UA Students create YouTube series “Subtle Adulthood”

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Photo courtesy of Abby Armstrong

Will Baggett

Two girls sit on a couch discussing adult life, lights are shining on them, and a camera is rolling. They’re part of a small group of film students who meet to put on their own web series, writing their comedy based on their own life experiences.

“Subtle Adulthood with Red and Bangs” is a YouTube show that consists of four episodes around five minutes long. This project was a team effort, consisting of two stars, a director, a sound technician, an editor, and a camera operator, just to name a handful.

“Christina Irion, the executive producer, originally hatched the idea for the series and approached me with it last summer,” said Abby Armstrong, a sophomore majoring in telecommunications and film. “The show however quickly became more than just a ‘what would you do?’-type series and evolved into a look at two old friends spending an evening together, thus creating ‘Red and Bangs’.”

The show aims to poke fun at how our generation is transitioning into adulthood. The episodes range from being about hypothetical muggings, to the way dating has changed thanks to apps like Tinder.

Hallie Tarpley, a sophomore majoring in telecommunications and film, plays Bangs in the series. She discussed the conception of the idea for the show.

“The main driving force for the creation of the show was Christina Irion. She assembled a team and was the driving force from beginning to end,” said Tarpley. “She has this unique ability to make things a reality no matter what it takes and that she did. We started brainstorming ideas for a webseries that could encompass our current life stages and out of it came ‘Subtle Adulthood’.”

“So much pre-production goes into the show, much more than I thought there would. Since SAWRAB was also an independent study, we had to plan and organize everything ourselves,” said Armstrong. “I met with Christina and Hallie weekly to develop the series and plan production.”

As the producers of the series, Irion, Tarpley, and Armstrong, who’s also the director, had to make sure everything was mapped out before they even began work on the project. Each one of them was responsible for scheduling the production of the series as a whole, recruiting a crew to actually create the series, reserving equipment to be used for the show, and planning and writing each episode.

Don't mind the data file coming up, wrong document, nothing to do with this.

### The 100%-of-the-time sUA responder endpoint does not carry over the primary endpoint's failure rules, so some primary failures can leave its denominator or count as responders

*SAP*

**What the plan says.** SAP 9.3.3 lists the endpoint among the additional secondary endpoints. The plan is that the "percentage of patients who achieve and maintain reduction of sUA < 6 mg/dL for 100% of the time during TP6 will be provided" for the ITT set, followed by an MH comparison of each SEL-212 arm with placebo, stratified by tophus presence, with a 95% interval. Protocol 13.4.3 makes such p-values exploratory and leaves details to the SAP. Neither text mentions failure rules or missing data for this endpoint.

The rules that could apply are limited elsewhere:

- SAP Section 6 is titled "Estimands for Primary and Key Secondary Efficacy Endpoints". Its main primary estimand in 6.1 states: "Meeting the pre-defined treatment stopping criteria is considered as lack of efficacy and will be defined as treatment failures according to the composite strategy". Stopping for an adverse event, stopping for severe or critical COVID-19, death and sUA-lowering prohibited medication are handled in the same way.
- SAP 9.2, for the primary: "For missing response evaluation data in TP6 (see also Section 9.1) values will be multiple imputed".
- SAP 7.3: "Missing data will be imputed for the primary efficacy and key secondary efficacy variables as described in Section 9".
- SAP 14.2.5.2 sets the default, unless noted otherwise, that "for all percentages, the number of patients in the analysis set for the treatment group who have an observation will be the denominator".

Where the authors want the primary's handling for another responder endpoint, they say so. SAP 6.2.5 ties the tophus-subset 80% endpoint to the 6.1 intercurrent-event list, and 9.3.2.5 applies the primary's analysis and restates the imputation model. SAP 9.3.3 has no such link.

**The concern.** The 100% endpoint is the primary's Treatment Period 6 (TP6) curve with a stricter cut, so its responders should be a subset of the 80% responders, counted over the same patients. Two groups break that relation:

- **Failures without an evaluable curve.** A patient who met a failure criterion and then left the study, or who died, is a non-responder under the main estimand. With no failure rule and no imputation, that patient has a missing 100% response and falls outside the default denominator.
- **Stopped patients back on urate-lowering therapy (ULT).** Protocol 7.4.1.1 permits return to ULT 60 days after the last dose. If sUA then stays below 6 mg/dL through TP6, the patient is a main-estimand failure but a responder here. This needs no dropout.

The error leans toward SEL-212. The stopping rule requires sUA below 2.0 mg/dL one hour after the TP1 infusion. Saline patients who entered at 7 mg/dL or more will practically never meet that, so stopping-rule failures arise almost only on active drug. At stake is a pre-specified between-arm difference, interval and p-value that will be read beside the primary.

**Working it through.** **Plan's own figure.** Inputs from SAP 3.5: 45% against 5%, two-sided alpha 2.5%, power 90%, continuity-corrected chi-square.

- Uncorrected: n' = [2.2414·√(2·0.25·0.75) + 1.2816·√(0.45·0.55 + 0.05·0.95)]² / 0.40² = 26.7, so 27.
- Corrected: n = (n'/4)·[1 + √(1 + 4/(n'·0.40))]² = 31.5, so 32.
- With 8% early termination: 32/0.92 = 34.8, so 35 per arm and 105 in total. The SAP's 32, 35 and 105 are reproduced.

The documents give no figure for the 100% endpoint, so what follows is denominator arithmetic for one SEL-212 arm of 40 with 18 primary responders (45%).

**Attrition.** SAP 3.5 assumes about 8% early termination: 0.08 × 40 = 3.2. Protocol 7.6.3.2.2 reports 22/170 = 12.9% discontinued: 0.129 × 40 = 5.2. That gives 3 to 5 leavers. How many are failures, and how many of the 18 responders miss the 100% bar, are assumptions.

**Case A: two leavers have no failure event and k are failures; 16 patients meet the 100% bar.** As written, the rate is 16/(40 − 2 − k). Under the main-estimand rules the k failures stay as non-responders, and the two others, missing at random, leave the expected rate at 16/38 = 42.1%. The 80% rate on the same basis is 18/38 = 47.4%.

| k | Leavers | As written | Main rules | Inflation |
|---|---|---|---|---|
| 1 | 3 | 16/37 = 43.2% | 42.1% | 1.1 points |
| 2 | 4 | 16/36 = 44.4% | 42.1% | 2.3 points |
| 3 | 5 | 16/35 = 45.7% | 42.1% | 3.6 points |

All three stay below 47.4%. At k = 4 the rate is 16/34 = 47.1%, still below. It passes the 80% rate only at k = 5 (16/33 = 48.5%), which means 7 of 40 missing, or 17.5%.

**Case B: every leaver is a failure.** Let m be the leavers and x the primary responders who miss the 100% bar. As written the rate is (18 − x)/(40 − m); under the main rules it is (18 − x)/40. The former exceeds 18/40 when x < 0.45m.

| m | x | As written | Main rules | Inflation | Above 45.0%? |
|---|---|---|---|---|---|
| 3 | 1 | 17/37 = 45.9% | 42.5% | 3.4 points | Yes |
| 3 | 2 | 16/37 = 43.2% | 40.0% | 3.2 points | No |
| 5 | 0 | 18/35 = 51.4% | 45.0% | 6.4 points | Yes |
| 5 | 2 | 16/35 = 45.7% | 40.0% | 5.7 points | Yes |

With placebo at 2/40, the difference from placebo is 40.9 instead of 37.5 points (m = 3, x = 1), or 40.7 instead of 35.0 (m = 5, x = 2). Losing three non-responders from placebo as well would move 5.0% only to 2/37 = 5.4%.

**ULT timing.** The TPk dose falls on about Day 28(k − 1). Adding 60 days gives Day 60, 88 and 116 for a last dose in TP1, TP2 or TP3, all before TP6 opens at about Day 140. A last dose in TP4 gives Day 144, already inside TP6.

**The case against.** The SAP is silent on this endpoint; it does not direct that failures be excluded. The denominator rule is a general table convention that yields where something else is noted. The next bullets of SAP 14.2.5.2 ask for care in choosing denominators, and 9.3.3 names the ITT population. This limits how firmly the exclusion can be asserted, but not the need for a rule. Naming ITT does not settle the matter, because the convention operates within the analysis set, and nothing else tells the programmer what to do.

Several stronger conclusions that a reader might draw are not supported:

According to Dr. Rachel Raimist, a film professor at UA, Irion and Armstrong were working on this project as an outlet for their directed study course for their film degrees.

“They desired to develop, write and produce a web series during the course of one semester,” said Raimist. “I did share that they had an ambitious timeline, but they were excited so I agreed to work with them.”

Although, she was not present for the filming of the project, Raimist stated that she met with Irion and Armstrong to discuss the layout and the content of the episodes.

“I believe that they learned a lot in this process,” said Raimist. “They developed the characters, drafted the scripts, endured table reads and feedback sessions where they learned what jokes played and what dialog didn’t flow as well.”

Although she was not using this project as an outlet for academic credit per se, Tarpley is still able to transfer her knowledge and experience of working on the show into her academic work as a film student.

“Film is a deceptively challenging major with intense undertones of DIY-ness. So it did not go hand in hand with classwork specifically, but it is the type of project and semi-real world application that is expected of film students that want to get the most out of their degree,” said Tarpley. “Doing side projects is by no means required, but it’s the type of experience you need to be self-motivated towards to both make sense of your classwork and to be successful in the field.”

Armstrong discussed the collaboration that went into the comedic writing of the episodes of “Subtle Adulthood.”

“Comedy usually involves a lot of collaboration, so every cast and crew member contributed to the project,” said Armstrong. “I’m just glad I could make the show’s set feel friendly enough for them to feel comfortable pitching ideas yet professional enough for us to stick to our shooting schedule.”

The series was produced as a project for film students during the past academic year, so as of now, there are no set plans for future production of the show. Some members of the crew and one of the main stars are seniors and will be graduating at the end of this year. However, Armstrong is hopeful that there may be a future for the show.

“Our crew had developed a solid rhythm by the last episode, so if we ever decide to make a fifth episode, maybe it’ll be our best one yet,” said Armstrong.